South Stories | Quarterly Issue 1, April 2019
It’s a week of new beginnings in the south. Karnataka, Andhra, and Telangana celebrate their new year as we release this issue — our first of this year. Tamil Nadu and Kerala will, in about a week’s time. The first three states have their versions of Ugadi (yuga: era + adi: beginning) pacchadi, a little concoction of 6 different tastes symbolising the different emotions you might feel during the year. As kids, we remember making a big game of who felt what taste the most. We’d battle for who got the most sweet, or who got the most crunch. But now, it seems like the whole blend is better than any one big flavour’s takeover. This issue is kind of like the pacchadi. There are bittersweet stories about identity; there is a happy but full-of-heart gulp about making friends with the south through coffee and pop culture; or a quick bite of being a parachute visitor and not seeing much but feeling tons. This issue is close to our hearts, because of how a whole bunch of things here draw from what South India is, what it has, and what it means to a host of people. Including us.
Journeys within the Kalari
On our many identities: geographical, cultural and linguistic
Dissecting the time-resistant love relation between Tamil Nadu and its flowers.
Beyond the hashtags. Saris everyday.
New Years Eve in small-town Kerala
Textbook-famous but not talked of enough: A visit to three Jain temple-sites in the south
Solo wanderings | Quaterly Issue 2, June 2019
The long and languorous days of summer are over. Cooler, breezier days are upon us — which means it’s time to unlock the doors, open windows. Fresh.
As each cloud journeys in this monsoon, it gathers bits of itself along the way, rumbling forward, slowly, sometimes gliding. When finally, full to its seams with everything she has learned and collected through this long and lone journey, she opens up her wonder to the world.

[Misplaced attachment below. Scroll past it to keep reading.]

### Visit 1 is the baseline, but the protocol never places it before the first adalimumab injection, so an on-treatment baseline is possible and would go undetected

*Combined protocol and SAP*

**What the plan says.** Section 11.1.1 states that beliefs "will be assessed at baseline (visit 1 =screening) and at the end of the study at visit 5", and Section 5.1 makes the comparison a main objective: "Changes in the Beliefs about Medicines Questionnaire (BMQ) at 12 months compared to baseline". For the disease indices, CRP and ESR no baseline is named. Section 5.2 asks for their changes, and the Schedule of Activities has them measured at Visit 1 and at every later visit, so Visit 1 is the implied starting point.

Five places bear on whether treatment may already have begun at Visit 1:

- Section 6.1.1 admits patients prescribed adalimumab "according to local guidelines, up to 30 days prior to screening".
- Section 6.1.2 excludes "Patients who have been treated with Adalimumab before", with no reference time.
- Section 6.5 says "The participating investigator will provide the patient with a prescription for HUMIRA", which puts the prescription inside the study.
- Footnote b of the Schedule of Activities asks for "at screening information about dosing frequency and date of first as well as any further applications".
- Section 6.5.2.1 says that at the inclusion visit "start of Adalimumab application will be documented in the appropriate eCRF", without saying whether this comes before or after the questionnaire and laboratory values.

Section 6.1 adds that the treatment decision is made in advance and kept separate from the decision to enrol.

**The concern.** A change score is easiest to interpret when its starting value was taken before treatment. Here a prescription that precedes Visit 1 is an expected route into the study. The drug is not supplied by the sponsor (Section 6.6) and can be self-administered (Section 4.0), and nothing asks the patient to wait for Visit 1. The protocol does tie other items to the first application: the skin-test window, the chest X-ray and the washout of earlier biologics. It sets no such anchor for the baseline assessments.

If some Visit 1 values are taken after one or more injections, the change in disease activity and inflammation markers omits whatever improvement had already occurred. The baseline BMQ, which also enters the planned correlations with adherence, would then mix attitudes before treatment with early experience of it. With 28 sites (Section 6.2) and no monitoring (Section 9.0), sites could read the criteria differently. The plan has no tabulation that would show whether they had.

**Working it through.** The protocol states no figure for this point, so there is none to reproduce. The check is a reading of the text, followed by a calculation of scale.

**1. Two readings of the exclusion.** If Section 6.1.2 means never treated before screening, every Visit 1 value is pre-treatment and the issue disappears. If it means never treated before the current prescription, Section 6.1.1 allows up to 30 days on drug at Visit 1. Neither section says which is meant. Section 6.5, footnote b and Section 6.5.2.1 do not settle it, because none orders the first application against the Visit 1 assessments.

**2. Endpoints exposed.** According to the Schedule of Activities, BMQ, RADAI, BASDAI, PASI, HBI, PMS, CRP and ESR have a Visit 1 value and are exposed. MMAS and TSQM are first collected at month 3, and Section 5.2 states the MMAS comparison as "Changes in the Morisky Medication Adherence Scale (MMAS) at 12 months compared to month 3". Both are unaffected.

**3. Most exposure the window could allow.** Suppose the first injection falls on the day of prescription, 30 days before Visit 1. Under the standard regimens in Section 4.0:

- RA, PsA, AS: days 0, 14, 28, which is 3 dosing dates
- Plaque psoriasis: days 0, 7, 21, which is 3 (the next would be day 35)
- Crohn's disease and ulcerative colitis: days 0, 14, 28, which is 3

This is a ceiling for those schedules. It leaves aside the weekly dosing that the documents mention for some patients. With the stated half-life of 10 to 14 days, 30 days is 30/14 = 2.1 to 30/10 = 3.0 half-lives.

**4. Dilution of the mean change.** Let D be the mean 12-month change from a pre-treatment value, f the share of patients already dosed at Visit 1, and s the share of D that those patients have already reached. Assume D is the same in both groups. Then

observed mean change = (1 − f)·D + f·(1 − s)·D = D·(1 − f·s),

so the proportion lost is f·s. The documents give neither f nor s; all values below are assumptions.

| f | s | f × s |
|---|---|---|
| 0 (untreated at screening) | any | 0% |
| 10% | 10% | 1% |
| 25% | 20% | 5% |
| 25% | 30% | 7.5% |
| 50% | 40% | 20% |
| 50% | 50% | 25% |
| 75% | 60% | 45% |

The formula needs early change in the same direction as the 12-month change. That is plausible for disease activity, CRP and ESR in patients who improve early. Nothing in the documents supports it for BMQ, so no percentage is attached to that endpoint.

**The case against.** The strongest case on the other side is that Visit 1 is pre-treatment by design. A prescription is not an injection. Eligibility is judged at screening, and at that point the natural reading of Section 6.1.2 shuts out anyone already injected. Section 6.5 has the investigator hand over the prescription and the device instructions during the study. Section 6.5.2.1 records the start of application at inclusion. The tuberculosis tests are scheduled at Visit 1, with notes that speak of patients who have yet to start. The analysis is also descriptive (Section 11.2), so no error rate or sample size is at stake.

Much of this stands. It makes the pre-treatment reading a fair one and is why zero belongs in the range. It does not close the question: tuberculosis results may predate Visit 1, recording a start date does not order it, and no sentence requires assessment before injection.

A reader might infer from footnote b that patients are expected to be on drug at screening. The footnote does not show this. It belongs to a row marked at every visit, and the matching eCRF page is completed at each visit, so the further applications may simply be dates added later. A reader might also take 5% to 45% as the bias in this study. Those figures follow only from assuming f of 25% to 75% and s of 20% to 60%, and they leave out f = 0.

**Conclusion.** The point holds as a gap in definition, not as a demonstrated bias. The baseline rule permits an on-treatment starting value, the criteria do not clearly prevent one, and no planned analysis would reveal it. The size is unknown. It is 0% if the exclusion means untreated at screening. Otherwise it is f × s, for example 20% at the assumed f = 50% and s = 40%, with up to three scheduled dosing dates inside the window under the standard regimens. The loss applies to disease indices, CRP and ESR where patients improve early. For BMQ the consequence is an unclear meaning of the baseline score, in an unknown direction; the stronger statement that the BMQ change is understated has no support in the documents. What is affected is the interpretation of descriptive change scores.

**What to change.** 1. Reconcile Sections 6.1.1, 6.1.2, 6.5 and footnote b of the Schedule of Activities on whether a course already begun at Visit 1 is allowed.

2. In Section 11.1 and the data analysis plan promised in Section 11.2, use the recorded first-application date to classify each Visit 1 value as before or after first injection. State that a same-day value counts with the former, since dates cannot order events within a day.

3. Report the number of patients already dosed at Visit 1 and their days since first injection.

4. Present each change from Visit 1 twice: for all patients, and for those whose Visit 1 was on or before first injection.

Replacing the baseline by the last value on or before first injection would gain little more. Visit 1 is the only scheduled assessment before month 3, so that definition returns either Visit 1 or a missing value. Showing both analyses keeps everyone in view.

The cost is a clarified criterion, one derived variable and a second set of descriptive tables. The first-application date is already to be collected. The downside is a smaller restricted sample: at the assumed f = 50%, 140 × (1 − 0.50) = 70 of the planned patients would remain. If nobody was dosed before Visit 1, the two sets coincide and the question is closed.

As a tribute to the solo journey of each cloud that gathers into a full, much-awaited Indian monsoon, we are looking at the solo wanderings our little selves have taken — in new and distant lands, or through oft-trodden streets; in the gardens of our minds or in flower-filled paths — that have led us to fresher thoughts, or bigger selves. Just like one monsoon-drenched day can make us feel. Renewed, with the calm pulse of life throbbing through.
By way of a P.S.: It’s beautiful happenstance that all our contributors this time happened to be women. Slowly but surely, we are taking back public spaces, one flaneuse at a time. <3
From the perspective of three islanders, who recall their memories of a girl who came to vacation alone
How one half-day spent alone halfway across the world has changed this author’s relationship to the city in which she grew up
Snippets from walking with flowers
A Sunday walk around the quaint town of Landour, when visiting the popular octogenarian author, Ruskin Bond
On the day I went out to the theatre alone, and found a way out of a mental maze.
…and no small-talk with a stranger
Literary Moments | Quarterly Issue 3, September 2019
When this year had begun, we decided to set ourselves a goal — a reading goal. Instead of wasting away our hours scrolling infinitely, or shifting our attention from one screen to another, and to another, until we ultimately and helplessly fell asleep.
Online reading challenges seemed a good way to make sure we stuck to this goal, to bring back old and good habits that made us feel whole. But soon, the goal was just another compulsive need to check boxes off a list, to hit a number, to mark ‘complete’ on something.
Like it were just another task.
As this year is hurtling to a close, we are slowing down to revisit the many reasons why reading is as universally loved (and needed) as it was, is, and should be. Through seven stories, we are re-looking at why we need to overcome, as one of our favorite journalists put it, “the gathering conspiracy of distraction”.
Reading is a meditation. It builds new worlds for us, even as it shows us our own with clarity. It is comfort when we want it. It is a life-map when we need it.
And this little secret — once always in our bags and under our pillows — is still there for us, whenever we need it.
An architect observes her bookshelves, and notes how books seem to have a shared-language with the built form.
An artist on two strong girls she met in pages early in her life, and what they mean to her
A poem read in the 1970s in a quaint little Catholic convent, stays with and shapes this author for decades to come
On how books can mould, contextualise, and inform how you think, and how you understand feeling
Poems are spaces in the world if you need a long exhalation. And sometimes, they’re all we have
How Lahiri, Seth, and Vuong help navigate experiencing death and the many ways it creeps upon us